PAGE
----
Home | | Medicine Study Notes | Drug Allergy - Adverse Drug Reactions (ADR)

Chapter: Medicine Study Notes : Pharmacology

Drug Allergy - Adverse Drug Reactions (ADR)

Specifically altered potential reactivity to a drug or breakdown product of a drug.

Drug Allergy


·        = Specifically altered potential reactivity to a drug or breakdown product of a drug


·        Recognition of an allergic drug reaction:

o  Always a delay in allergic reaction following initial exposure

o  Once established, a reaction can be precipitated by minute amounts of the drug

o  There is recurrence on re-exposure

o  The reaction doesn‟t resemble the pharmacological activity of the drug

o  Symptoms suggest an allergic response

·        Four main mechanisms for inducing an immunotoxic reaction:

o  Drug may be an immunogenic protein

o  Drug or metabolite may form a hapten by combining with endogenous proteins

o  Drug/metabolite may cause a reaction between a modified self-antigen and an antibody 

o  Drug/metabolite may cause the synthesis of auto-antibodies, but its continued presence is not required for binding between the antibody and the antigen

·        Four types of reaction (Coombs-Gell types): 

o  Type 1 (immediate) hypersensitivity: Drug or drug conjugate binds a specific IgE on the surface of basophils and mast cells ® degranulation ® mediator release ® bronchospasm, urticaria, anaphylaxis 

o  Type 2 (cytotoxic) hypersensitivity: IgG or IgM + drug-protein conjugate ® complement release ® complement activation ® haemolysis or neutropenia or thrombocytopenia (depends on which cell surface reaction takes place). Eg quinine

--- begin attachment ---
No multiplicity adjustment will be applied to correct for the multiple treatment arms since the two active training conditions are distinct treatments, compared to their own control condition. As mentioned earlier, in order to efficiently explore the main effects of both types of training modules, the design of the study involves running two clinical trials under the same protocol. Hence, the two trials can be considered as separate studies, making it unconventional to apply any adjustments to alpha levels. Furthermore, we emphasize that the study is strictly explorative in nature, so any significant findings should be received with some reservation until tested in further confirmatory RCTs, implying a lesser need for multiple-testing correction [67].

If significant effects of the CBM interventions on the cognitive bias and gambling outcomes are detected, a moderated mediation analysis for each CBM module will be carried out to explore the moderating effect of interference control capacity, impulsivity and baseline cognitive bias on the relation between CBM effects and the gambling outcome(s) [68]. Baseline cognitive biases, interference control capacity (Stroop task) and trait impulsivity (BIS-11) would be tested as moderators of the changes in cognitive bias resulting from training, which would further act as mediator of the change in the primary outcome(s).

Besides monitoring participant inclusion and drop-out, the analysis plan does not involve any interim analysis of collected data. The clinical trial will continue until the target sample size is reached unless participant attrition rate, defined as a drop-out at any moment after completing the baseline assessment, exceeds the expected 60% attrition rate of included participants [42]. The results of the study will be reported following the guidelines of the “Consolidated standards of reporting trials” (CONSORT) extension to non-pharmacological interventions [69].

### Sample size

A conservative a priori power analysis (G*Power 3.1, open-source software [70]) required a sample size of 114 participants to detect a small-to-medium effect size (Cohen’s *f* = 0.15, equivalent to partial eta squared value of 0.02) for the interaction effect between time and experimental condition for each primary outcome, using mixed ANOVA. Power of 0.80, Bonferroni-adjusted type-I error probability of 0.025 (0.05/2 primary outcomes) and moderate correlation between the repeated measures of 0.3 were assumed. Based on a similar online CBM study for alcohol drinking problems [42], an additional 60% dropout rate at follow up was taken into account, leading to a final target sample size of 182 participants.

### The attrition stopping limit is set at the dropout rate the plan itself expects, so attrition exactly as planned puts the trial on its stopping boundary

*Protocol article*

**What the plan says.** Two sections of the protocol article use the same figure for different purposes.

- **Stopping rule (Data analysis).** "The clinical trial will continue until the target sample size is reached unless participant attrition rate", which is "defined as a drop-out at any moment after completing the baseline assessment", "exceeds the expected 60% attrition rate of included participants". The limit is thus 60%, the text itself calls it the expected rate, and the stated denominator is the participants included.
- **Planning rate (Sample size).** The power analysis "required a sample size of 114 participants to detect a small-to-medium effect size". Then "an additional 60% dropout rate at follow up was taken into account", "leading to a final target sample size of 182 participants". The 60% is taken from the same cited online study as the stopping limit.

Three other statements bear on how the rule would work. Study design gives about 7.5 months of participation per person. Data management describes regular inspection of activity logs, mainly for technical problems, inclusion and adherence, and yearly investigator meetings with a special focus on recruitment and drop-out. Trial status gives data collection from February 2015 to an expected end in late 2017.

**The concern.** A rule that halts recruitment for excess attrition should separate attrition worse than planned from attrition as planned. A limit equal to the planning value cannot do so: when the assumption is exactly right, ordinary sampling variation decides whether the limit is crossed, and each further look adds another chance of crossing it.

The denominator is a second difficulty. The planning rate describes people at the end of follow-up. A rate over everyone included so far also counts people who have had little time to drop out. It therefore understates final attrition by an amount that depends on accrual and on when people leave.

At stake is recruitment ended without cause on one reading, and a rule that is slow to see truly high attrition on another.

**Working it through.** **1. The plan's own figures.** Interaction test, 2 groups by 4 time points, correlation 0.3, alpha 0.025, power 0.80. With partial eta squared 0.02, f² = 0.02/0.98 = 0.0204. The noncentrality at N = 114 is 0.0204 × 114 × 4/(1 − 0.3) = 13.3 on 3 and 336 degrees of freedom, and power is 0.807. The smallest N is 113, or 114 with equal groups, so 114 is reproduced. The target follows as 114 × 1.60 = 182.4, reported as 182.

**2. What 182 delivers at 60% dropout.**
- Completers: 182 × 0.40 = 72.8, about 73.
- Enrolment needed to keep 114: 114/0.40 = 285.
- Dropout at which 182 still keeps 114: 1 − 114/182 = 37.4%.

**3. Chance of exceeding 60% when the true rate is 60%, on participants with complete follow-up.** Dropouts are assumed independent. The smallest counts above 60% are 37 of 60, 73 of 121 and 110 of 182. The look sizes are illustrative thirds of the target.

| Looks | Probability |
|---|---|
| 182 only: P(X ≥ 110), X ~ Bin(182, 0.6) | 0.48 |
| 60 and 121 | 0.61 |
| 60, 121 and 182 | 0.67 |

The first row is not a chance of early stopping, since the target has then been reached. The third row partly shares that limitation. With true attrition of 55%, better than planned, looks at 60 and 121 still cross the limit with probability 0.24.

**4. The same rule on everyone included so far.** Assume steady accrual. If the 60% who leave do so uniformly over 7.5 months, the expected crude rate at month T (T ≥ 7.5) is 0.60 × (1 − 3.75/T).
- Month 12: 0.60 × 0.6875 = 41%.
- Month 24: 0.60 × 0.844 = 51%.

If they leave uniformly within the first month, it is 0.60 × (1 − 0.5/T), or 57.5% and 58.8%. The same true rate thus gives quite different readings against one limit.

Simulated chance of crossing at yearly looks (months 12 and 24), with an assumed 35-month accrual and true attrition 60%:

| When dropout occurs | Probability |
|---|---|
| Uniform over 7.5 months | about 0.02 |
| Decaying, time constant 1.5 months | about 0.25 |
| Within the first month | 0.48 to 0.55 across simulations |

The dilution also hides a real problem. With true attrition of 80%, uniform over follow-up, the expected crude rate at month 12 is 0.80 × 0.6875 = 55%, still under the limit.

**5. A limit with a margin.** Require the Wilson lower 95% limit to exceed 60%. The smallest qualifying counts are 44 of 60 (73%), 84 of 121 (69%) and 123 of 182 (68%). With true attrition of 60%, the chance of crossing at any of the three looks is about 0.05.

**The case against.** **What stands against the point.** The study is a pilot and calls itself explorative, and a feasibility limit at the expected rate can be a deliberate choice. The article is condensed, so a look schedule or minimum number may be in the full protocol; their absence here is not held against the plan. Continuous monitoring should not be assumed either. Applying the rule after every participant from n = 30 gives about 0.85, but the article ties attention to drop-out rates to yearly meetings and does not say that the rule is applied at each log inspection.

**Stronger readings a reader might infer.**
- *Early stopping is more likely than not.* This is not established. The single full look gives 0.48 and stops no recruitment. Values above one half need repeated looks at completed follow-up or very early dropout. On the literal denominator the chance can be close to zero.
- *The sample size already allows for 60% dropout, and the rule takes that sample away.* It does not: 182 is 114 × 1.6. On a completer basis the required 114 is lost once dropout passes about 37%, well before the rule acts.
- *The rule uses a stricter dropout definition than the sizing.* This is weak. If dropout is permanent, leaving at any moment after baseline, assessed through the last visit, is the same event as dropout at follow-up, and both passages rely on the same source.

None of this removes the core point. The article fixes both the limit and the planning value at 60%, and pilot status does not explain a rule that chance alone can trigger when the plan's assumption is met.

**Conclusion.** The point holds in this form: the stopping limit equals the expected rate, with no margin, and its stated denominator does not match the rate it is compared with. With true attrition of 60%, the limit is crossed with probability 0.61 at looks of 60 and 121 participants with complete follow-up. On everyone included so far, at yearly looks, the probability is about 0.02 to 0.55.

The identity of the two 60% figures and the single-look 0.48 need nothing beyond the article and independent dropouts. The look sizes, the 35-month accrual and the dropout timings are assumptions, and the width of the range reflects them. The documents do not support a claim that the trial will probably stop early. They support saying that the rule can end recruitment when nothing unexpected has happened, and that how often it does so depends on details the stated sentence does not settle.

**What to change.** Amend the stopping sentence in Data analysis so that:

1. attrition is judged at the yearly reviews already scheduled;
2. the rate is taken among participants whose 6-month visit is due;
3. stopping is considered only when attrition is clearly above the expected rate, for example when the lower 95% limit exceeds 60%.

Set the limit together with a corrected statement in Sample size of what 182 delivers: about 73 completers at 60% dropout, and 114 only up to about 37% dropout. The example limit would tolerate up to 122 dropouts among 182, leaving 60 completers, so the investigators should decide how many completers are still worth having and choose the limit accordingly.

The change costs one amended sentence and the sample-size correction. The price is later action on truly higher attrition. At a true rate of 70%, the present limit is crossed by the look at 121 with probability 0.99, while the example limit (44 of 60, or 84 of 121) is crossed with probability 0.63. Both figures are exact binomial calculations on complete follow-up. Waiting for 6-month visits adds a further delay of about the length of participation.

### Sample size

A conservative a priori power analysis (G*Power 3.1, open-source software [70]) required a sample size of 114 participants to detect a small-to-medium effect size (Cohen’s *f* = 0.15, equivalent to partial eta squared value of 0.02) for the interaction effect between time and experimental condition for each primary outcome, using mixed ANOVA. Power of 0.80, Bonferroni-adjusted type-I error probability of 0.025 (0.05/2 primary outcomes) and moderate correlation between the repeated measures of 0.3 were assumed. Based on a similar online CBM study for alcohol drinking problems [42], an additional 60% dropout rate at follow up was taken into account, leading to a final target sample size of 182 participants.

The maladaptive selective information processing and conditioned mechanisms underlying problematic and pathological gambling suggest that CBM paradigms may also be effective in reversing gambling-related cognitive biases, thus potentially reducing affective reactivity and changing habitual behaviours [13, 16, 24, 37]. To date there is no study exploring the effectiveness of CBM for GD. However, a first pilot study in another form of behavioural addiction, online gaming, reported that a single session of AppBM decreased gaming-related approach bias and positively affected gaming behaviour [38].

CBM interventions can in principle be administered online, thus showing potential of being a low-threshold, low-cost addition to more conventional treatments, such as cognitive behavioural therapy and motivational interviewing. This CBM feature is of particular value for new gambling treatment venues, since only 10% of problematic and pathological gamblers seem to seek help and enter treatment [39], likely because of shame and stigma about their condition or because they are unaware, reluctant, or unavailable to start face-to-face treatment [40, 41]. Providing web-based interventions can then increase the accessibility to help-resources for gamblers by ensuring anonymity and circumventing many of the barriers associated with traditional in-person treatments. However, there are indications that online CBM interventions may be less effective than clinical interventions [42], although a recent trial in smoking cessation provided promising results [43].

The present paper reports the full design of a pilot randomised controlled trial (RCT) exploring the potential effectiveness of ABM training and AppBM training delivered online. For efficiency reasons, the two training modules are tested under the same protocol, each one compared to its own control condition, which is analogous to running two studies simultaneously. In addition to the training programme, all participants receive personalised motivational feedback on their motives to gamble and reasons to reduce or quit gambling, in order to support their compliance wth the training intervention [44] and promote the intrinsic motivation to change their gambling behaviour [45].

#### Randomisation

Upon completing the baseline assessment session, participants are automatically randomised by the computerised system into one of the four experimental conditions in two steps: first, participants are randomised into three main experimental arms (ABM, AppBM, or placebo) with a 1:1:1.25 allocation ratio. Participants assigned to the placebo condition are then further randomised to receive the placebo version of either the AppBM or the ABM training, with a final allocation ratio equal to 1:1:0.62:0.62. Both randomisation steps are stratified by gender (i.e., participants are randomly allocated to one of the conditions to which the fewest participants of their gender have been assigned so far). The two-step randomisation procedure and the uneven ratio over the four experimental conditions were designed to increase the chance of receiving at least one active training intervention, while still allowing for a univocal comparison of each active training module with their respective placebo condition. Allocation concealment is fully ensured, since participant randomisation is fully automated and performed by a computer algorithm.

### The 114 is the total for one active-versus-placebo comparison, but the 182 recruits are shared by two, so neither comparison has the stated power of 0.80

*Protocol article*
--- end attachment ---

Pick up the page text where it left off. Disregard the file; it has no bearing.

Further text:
o  Type 3 (immune complex) hypersensitivity: (actually rare) protein complexes + Igs ® insoluble matrices ® complement activation ® localised vascular damage with Serum Sickness/Antibiotic Fever (fever, joint pain, lymphadenopathy, neutropenia, glomerulonephritis). Eg Presents 1 – 3 weeks after penicillin/cephalosporin/sulphonamide treatment. 

o  Type 4: (delayed) hypersensitivity (cell mediated): drug-protein complex + target cell ® recognised by T-lymphocyte ® direct cytotoxicity/macrophage activation. Eg contact dermatitis due to chlorpromazine

·        Symptoms:

o  Localised: urticaria (weals, always itch), bronchospasm, angioedema

o  Generalised: hypotension, bronchospasm, urticaria, laryngeal oedema

·        Examples:

o  Haemolytic anaemia: eg levodopa, captopril (ACE inhibitor), penicillins

o  SLE: eg phenytoin, gold, procainamide (antiarrhythmic)

o  Glomerulonephritis: eg gold, drugs with sulphydril group

o  Aplastic anaemia: eg phenytoin

·        Factors influencing occurrence of allergic reactions

o  Duration and the number of courses or treatment

o  Any route (although anaphylaxis more common with iv) 

o  IV anaphylaxis occurs with the same frequency in the general population and atopic individuals. Anaphylaxis by other routes more common in atopic individuals

o  More common in adults than children (?less exposure to drug antigens)

o  Previous history of any allergic reactions and co-existing disease states


Study Material, Lecturing Notes, Assignment, Reference, Wiki description explanation, brief detail
Medicine Study Notes : Pharmacology : Drug Allergy - Adverse Drug Reactions (ADR) |

Privacy Policy, Terms and Conditions, DMCA Policy and Compliant

Copyright © 2018-2024 BrainKart.com; All Rights Reserved. Developed by Therithal info, Chennai.